VAP: As an author associated with the “New Pulp Movement,” I’ve enjoyed being asked by publishers on several occasions to write stories using classic characters like Sherlock Holmes and the Griffon. It’s quite a challenge because, even as you’re writing a new story, you’re trying to match up to someone else’s vision rather than creating your own. I leave it to the readers to determine how successful I have been.

DD: I’ve already mentioned your accolades won for new pulp fiction. In your estimation, how does this revitalized genre pay homage to past endeavors and still appeal to modern readers?

VAP: I think the New Pulp Movement takes what was most appealing about classic pulps—things like fast-paced action and adventure, colorful characters and exciting storylines—and brings that storytelling approach to a wide array of contemporary genres, from superheroes to space opera to vigilante crime fighters to monsters and mysteries and everything else. In their day, the pulps were the least expensive and most accessible way to read a story, because they were printed on the cheapest paper available—pulp paper. Today’s pulps are largely coming from small press publishers and are widely available on ebook as well as paperback and audio, so they are also easily available to all readers everywhere.

DD: You are able to switch from short stories to longer form novellas and novels with ease, a challenge for many writers. What’s your secret?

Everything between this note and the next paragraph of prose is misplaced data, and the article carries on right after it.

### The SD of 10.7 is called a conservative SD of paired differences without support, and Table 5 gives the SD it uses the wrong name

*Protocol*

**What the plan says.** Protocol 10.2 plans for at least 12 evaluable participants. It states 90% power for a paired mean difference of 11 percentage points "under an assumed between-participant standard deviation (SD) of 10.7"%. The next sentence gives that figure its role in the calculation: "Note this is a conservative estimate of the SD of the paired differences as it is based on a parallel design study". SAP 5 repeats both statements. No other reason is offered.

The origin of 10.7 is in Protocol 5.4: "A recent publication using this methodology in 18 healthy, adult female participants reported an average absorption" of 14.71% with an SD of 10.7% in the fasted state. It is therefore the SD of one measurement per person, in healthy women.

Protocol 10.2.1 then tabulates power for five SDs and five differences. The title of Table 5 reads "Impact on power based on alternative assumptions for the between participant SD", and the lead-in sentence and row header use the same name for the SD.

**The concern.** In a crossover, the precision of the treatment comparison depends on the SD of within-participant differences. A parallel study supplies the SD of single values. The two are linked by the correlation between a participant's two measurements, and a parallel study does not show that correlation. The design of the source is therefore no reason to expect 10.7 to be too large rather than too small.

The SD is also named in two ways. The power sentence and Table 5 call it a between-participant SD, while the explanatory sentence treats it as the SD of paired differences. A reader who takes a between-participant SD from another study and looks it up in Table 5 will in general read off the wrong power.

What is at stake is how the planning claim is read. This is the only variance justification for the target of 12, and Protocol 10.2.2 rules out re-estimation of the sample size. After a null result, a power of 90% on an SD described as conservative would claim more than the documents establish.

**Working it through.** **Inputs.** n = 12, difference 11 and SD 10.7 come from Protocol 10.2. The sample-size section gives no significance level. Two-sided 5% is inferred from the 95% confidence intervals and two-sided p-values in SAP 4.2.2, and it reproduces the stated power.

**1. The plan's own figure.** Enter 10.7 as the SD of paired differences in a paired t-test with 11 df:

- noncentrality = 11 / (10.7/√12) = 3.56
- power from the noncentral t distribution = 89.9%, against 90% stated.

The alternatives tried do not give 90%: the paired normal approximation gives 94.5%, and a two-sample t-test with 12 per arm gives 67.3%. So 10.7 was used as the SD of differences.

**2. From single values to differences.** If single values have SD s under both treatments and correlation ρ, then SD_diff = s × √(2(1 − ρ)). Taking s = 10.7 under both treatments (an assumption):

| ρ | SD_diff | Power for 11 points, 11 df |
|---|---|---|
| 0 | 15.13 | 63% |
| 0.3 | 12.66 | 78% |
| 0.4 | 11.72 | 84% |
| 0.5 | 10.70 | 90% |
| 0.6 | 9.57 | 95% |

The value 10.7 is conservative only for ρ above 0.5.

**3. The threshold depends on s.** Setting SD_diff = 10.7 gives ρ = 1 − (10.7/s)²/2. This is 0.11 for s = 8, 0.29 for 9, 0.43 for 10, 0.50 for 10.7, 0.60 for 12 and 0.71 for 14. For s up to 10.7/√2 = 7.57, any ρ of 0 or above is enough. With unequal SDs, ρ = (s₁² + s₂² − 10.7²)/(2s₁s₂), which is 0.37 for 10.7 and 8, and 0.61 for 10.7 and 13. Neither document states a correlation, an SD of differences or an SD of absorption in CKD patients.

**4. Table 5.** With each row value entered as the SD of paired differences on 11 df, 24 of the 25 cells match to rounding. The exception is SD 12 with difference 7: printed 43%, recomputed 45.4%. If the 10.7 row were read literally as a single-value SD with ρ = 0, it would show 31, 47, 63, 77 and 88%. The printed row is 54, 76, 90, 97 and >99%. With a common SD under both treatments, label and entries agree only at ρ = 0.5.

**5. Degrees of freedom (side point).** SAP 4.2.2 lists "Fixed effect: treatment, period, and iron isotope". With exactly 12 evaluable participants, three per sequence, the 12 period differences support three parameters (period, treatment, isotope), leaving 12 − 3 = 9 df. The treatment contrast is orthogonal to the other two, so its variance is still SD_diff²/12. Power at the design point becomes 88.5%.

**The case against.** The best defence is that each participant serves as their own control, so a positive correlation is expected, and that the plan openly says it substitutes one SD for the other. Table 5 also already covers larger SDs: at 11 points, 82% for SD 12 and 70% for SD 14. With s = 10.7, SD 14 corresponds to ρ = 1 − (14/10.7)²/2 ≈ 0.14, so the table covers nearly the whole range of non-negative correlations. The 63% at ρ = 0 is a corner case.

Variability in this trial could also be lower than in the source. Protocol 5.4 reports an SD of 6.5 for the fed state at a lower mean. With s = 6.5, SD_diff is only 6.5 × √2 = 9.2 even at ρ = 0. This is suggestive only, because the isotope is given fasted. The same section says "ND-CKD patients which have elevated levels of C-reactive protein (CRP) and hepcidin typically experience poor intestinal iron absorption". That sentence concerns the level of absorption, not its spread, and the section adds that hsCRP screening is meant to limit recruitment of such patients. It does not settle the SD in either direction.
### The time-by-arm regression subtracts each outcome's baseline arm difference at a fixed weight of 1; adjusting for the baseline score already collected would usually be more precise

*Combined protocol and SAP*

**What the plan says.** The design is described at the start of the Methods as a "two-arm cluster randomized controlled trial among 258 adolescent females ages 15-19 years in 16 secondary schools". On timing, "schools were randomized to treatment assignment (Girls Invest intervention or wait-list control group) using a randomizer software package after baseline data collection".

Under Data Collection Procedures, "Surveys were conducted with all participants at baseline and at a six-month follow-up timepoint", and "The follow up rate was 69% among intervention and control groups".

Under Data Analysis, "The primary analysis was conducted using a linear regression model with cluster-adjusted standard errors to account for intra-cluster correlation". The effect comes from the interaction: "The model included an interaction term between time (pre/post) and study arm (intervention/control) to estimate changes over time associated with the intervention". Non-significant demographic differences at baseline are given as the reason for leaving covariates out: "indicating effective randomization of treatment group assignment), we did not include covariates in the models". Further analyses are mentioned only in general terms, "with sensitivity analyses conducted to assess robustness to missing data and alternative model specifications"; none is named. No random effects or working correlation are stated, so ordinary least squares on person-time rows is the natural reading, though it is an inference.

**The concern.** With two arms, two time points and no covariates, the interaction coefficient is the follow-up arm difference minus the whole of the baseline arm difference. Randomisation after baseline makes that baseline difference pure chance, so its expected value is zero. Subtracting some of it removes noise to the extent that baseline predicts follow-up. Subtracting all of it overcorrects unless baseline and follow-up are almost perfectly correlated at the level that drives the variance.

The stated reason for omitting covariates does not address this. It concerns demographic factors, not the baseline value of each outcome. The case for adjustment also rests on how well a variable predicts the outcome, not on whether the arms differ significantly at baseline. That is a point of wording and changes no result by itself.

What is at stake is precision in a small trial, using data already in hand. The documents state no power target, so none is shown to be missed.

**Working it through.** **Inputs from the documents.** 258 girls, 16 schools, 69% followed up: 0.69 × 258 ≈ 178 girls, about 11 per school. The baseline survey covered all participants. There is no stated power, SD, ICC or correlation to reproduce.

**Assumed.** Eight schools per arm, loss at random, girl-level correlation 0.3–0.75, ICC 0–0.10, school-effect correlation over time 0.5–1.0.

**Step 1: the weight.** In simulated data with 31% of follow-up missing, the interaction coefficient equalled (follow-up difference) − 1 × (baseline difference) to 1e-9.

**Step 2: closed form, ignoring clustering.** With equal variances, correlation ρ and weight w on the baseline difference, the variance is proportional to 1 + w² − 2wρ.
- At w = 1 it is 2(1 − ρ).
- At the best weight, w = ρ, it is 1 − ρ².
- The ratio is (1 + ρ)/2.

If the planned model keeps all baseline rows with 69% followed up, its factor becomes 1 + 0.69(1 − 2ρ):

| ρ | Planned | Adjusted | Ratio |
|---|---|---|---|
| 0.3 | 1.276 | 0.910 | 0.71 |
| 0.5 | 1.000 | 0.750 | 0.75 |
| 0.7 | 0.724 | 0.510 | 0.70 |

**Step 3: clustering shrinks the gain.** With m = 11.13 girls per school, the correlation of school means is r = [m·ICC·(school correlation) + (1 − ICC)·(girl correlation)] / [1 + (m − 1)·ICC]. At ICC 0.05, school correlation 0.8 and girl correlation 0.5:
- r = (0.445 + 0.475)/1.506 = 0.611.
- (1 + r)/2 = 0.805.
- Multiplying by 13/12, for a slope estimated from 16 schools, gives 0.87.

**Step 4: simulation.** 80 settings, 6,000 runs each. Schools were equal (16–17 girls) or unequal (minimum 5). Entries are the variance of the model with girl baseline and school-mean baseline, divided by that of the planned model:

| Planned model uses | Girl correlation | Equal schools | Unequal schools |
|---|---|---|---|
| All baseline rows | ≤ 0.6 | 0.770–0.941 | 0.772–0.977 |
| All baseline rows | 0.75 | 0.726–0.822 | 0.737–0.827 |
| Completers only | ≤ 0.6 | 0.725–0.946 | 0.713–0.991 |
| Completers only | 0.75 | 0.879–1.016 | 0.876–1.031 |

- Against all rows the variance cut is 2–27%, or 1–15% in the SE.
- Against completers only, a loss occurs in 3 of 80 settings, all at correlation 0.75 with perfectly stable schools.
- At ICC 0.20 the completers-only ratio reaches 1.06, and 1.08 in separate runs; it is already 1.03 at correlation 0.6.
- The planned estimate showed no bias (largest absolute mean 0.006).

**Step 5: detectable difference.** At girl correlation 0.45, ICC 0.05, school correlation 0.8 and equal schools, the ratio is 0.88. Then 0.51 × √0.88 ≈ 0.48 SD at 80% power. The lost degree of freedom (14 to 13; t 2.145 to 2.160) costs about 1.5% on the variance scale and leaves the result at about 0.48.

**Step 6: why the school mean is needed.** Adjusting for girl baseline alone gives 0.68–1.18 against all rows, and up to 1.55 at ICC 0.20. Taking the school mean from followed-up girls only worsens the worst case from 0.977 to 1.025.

VAP: I think they are two completely different things and as a writer you have to understand that going in. Novels can wind along and meander and be expansive, introducing you to tons of characters and situations. They can take their time. I’ve always described short stories as being like a trained dog: they “do a trick.” A good short story is tight, focused, and has some kind of a kick in the pants for you when you read it to the end. It’s like a well-constructed joke, with a strong payoff at the end and nothing extraneous along the way to distract from that. So it’s just a matter of learning the skills needed to do either thing, like a carpenter knowing how to build both a chair and a table.

DD: Please tell us about your work with comic books, podcasting, and any other works-in-progress. What should your fans look for now or expect to see in the next year?